Take one talented teen and an opportunity of a lifetime and the result can be magical.
For Coquitlam's Katheryn Isfeld, going to The Continent to participate in the dance world's version of the Olympics is a dream-come true.
The 16year-old will compete on the biggest stage she's ever been on in her young dance career as part of the 25-person Canadian contingent headed to the International Dance Organization's World Jazz and Modern Dance Championships in Frankfurt, Germany.
"I've never been to any competition at this level, so I'm just looking to have a great experience and dance my heart out," the Coquitlam native said.
"Of course it would be amazing to even place in a competition of this level, but you never know what's going to happen."
Isfeld will take part in three separate competitions - jazz, ballet and modern - while at the event, which runs Oct. 3 to 7.
In being selected as one of Canada's best in those disciplines, the Riverside Secondary student was put through the paces at a series of auditions in late July alongside the nation's top young dancers.
"It was definitely a nerveracking experience. It was my first real audition and everybody there seemed so amazing. I really didn't know what would come out of it," she recalled.
"When I got the e-mail telling me I made the team it was one of the most exciting moments of my dance career."
Performing since she was six, Isfeld's talents are spread across the dance spectrum.
She's involved in a number of disciplines - jazz, ballet, modern, hip hop, tap, lyrical, contemporary and point - and this year alone she has shone at the competitions she's entered.
Isfeld won high golds in all five of her solo routines and a top group of the year nod at the Burnabybased Synergy dance competition last May, and a runner up dancer of the year award at a recent competition in Whistler.
That runner-up distinction earned Isfeld a $500 scholarship towards a two-week trip to Paris to train alongside other high level Canadian dancers and instructors from across Europe.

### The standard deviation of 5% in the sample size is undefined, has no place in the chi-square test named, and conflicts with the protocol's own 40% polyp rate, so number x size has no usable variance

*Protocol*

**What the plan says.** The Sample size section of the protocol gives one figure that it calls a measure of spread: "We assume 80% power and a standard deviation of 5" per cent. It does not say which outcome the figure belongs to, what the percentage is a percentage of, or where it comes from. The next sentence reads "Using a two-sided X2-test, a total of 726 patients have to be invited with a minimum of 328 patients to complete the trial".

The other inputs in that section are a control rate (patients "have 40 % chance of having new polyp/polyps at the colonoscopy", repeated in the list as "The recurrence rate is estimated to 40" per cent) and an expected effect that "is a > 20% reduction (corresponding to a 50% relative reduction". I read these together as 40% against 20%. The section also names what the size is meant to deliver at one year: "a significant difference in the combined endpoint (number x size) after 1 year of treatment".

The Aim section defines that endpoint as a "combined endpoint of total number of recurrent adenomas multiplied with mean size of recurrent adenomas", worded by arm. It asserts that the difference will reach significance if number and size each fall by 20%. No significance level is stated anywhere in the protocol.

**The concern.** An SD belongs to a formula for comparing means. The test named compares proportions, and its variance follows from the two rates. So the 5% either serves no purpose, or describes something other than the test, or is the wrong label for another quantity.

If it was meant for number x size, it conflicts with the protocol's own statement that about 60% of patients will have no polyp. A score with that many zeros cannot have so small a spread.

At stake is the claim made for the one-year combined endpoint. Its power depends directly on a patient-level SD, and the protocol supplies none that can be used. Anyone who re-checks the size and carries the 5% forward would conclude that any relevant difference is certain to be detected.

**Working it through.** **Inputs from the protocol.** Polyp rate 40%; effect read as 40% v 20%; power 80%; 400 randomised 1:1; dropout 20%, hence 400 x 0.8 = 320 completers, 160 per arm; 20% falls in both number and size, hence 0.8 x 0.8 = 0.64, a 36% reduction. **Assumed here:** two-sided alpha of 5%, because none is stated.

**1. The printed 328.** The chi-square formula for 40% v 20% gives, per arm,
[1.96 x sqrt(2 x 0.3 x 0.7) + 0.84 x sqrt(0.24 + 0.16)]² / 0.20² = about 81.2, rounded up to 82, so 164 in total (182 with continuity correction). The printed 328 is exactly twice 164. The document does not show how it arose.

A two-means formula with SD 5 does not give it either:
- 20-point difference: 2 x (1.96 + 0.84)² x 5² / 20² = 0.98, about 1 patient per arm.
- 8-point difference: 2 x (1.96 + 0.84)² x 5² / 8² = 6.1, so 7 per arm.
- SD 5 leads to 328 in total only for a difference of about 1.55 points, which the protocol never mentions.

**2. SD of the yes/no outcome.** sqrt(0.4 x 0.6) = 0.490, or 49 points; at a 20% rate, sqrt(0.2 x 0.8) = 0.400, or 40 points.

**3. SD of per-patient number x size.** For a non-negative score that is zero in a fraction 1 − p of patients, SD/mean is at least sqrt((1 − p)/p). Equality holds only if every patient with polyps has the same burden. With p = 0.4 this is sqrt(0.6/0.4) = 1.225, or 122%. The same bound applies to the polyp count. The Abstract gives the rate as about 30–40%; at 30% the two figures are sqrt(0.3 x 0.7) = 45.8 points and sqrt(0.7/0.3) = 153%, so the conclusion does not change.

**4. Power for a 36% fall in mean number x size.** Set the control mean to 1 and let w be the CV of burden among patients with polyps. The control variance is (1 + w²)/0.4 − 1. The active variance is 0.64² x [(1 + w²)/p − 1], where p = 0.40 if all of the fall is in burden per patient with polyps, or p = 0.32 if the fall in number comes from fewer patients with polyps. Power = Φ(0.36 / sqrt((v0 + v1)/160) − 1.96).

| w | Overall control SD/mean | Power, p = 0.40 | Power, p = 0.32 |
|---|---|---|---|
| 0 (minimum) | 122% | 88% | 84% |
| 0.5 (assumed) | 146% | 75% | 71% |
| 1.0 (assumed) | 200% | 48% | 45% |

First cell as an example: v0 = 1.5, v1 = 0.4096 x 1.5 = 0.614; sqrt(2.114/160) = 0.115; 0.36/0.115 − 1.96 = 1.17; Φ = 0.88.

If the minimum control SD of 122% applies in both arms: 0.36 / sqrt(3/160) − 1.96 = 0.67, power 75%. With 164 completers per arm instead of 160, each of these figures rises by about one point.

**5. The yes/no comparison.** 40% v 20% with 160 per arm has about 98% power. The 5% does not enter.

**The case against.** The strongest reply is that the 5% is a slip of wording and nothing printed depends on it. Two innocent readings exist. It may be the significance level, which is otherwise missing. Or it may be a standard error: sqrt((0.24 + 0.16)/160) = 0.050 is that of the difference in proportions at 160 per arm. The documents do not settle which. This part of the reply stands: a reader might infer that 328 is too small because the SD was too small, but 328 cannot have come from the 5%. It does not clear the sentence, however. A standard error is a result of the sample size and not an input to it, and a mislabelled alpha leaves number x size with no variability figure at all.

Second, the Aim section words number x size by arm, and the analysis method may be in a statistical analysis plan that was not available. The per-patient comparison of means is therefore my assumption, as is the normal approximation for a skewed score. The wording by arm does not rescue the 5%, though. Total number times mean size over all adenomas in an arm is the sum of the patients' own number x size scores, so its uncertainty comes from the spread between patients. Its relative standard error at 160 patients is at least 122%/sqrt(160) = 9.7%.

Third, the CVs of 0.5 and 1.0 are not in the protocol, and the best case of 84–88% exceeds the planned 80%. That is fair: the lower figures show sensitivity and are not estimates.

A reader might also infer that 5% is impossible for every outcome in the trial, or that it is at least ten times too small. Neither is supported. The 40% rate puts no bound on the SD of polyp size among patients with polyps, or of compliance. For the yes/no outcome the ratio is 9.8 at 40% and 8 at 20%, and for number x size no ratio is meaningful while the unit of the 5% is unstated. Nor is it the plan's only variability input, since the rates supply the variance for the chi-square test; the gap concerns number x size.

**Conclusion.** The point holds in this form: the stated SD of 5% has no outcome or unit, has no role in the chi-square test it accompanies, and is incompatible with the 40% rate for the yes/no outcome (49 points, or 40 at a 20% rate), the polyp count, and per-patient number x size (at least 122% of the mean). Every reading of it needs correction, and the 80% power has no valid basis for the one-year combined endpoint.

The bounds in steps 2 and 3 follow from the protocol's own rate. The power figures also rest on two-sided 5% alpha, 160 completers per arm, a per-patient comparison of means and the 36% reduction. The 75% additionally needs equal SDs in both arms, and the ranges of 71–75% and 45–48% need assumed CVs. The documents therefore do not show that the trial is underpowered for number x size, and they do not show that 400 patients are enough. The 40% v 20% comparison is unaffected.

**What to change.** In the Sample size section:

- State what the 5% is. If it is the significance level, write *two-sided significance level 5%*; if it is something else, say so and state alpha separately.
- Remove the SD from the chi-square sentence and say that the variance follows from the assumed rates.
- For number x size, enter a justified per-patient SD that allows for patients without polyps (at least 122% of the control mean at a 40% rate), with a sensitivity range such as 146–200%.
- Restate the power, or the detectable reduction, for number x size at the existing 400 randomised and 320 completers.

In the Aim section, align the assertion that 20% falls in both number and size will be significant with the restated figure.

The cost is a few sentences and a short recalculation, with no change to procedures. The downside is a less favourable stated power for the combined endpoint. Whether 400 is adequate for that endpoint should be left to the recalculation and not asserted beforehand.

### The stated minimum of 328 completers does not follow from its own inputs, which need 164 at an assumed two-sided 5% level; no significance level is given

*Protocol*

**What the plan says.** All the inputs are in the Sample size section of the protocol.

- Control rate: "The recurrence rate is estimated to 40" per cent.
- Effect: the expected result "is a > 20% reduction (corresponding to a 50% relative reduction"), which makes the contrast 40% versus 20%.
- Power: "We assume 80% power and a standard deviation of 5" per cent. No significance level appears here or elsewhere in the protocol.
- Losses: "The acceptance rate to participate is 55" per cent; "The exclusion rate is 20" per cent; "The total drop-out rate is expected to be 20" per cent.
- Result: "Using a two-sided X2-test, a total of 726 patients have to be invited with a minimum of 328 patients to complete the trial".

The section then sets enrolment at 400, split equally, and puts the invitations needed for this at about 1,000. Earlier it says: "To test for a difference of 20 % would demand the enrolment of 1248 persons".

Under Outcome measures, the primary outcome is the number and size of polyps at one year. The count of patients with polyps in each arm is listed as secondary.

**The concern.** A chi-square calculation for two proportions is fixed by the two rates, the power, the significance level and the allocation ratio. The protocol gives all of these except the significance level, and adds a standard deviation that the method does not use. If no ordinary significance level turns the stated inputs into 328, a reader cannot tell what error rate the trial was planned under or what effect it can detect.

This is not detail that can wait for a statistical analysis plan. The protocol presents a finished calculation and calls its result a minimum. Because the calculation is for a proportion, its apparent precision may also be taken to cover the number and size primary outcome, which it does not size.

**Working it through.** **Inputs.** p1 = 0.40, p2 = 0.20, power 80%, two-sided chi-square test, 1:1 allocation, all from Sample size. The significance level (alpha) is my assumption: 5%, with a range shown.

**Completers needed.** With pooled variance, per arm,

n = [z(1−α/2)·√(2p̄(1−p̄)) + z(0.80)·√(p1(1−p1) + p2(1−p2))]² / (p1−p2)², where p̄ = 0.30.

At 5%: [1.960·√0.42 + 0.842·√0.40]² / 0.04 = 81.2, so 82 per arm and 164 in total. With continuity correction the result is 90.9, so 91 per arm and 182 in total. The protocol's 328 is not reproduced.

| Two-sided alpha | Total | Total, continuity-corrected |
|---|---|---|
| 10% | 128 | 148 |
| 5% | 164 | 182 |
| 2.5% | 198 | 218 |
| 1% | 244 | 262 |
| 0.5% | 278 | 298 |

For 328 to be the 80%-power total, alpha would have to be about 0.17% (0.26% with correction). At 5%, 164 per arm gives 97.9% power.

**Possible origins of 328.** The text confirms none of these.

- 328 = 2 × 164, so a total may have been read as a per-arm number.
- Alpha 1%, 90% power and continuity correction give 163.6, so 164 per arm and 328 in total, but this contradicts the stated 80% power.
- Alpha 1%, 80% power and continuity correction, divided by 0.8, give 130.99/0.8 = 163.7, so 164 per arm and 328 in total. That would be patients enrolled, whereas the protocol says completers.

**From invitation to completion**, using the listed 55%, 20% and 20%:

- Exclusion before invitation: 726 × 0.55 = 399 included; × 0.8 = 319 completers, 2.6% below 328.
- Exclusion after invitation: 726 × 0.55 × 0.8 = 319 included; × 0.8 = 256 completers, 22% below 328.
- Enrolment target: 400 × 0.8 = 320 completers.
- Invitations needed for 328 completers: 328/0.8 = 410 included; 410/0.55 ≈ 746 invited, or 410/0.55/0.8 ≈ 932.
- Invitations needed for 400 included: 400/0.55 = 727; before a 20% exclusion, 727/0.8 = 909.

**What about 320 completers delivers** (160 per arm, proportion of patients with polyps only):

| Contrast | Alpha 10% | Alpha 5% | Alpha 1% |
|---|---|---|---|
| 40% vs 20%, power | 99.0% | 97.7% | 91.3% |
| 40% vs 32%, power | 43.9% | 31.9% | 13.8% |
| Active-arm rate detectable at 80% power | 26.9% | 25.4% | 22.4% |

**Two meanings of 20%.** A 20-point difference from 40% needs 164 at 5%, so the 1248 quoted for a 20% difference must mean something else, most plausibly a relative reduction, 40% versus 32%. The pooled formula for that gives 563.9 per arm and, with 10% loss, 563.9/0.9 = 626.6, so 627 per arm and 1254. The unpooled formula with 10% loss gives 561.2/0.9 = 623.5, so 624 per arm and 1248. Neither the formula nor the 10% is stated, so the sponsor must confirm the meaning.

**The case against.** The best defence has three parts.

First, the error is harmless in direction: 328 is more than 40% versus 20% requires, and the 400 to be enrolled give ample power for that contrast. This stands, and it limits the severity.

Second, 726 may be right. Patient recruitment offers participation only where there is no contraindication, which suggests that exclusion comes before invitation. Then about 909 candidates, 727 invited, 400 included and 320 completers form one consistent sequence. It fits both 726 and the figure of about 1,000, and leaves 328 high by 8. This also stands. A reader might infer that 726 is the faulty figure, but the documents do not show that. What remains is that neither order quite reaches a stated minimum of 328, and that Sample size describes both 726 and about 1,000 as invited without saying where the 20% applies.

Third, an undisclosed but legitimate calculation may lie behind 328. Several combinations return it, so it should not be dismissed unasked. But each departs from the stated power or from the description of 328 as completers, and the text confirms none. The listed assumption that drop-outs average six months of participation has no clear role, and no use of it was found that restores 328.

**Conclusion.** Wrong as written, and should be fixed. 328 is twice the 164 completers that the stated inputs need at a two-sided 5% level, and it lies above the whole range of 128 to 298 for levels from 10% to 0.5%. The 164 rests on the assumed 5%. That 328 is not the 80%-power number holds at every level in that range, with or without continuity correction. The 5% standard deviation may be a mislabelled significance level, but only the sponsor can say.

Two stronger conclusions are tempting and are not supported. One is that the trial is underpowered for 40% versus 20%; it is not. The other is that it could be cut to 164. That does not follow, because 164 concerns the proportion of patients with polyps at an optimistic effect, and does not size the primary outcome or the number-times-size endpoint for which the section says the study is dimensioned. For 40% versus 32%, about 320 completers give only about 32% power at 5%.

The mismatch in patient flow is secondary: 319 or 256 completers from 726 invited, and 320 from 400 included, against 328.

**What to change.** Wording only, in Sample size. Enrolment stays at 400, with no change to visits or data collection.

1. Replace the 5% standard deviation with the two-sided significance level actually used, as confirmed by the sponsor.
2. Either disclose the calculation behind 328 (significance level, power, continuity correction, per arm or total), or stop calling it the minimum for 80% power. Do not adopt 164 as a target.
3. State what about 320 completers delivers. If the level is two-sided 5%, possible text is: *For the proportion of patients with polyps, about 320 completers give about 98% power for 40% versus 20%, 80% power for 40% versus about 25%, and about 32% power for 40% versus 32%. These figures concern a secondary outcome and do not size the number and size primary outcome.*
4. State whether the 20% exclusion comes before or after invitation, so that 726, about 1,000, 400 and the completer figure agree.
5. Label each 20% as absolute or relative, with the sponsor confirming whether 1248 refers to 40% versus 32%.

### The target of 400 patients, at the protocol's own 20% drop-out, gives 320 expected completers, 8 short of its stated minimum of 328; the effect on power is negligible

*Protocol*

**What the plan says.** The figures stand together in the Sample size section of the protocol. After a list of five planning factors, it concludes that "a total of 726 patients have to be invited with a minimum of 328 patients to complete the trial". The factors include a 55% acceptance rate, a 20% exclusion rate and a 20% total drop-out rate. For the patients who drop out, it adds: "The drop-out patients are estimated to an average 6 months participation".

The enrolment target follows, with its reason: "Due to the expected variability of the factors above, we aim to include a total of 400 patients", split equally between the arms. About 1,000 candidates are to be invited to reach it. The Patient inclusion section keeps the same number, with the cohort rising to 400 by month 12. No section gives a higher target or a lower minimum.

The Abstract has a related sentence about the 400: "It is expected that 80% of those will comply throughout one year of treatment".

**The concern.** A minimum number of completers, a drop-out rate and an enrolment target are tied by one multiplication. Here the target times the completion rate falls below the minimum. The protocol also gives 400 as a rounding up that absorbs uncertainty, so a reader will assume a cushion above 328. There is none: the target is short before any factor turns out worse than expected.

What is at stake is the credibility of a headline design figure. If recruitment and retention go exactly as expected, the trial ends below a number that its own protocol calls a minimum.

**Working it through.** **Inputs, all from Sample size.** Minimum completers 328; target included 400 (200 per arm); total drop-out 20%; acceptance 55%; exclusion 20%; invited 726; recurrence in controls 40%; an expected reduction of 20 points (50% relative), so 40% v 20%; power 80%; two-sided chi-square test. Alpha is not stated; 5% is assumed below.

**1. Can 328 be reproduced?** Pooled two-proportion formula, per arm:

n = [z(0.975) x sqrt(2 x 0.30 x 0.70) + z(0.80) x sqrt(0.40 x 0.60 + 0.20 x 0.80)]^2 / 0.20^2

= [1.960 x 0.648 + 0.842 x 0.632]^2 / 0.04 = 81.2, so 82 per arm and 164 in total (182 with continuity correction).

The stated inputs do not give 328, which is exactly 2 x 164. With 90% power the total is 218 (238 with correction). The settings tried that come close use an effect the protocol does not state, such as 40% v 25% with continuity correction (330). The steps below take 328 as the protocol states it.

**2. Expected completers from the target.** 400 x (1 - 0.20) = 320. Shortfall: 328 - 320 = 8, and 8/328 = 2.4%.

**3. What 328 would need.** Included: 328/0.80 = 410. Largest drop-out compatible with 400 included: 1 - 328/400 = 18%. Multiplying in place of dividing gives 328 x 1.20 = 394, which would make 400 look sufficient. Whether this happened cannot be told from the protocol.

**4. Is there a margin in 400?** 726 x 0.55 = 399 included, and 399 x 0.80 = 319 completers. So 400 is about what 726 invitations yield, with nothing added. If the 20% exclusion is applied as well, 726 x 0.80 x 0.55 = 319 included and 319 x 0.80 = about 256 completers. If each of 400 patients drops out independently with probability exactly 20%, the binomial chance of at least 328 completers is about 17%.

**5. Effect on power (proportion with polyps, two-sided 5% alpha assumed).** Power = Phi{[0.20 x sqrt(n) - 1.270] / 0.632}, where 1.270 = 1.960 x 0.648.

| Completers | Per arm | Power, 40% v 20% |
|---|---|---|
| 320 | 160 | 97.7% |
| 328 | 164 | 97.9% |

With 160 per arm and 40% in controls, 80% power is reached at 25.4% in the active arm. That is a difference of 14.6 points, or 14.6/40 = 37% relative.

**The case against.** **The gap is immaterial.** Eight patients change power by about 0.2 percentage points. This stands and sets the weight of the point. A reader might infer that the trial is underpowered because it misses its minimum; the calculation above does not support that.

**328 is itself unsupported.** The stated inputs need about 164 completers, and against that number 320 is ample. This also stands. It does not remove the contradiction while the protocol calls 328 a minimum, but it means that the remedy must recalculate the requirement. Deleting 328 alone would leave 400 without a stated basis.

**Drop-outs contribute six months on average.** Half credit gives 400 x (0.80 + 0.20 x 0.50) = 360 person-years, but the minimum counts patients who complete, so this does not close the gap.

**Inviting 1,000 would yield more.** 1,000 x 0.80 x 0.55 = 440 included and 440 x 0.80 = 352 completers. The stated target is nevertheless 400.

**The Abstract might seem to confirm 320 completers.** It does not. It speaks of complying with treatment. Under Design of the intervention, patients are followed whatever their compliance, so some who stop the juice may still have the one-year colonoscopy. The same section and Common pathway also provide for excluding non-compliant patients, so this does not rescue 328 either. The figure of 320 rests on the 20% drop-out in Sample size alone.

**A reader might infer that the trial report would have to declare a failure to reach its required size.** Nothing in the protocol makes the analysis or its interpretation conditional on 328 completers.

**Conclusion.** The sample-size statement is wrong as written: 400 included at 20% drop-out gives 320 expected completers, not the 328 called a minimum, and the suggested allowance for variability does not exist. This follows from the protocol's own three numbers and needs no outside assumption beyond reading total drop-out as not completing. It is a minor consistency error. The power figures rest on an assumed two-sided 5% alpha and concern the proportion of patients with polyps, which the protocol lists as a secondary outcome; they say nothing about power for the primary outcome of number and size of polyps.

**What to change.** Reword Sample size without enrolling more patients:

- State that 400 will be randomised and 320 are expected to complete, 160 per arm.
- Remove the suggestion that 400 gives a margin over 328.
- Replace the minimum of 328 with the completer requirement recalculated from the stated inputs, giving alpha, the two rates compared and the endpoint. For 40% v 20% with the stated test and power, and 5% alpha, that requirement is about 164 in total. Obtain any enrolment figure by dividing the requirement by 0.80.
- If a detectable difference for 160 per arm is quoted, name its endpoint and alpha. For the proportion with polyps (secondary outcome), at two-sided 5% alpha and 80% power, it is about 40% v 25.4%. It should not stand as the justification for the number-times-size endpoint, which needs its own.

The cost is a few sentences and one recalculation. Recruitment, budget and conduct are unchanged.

"It was a great experience," Isfeld said of the trip that wrapped up in mid August. "I met many amazing people from all over Canada and I got to dance with some great choreographers. I learned new styles of dance that I've never even heard of, but it was all so much fun."
As is the case with any high level athlete, dancer or artist, practice is the name of the game, and Isfeld's story is no different in that regard.
She's enrolled in School District 43's Elite Performers in Coquitlam (EPIC) program, which allows students who train at a high level in dance, music or sports the flexibility to manage their schoolwork while pursuing their goals.
Her training regimen normally consists of at least four to five hours of dance per day, split between a Vancouver-based studio and Port Coquitlam's Coastal Edge Dance Centre.
However, that pace has been ratcheted up to six hours of daily training ahead of the upcoming world championships.
"It's very, very hectic. I go to school and the second school is done, I go home to eat and go straight to dance," she said. "Some days I can't even come home to eat-we always joke that we live at the dance studio. We sleep there, we eat there, and we do our homework there."
As for her competitive and artistic future, Isfeld hopes to take to the world of teaching in order to give back to tomorrow's generation of dancers. Outside of those opportunities, she also hopes to dance with an established company.
"Dancing a great emotional output. If I'm ever upset, I can express that in my dance and if I'm happy, I can express that side," she said.
"I have no clue where dance will take me but I hope it stays in my life. It is my greatest passion and I love it more than anything."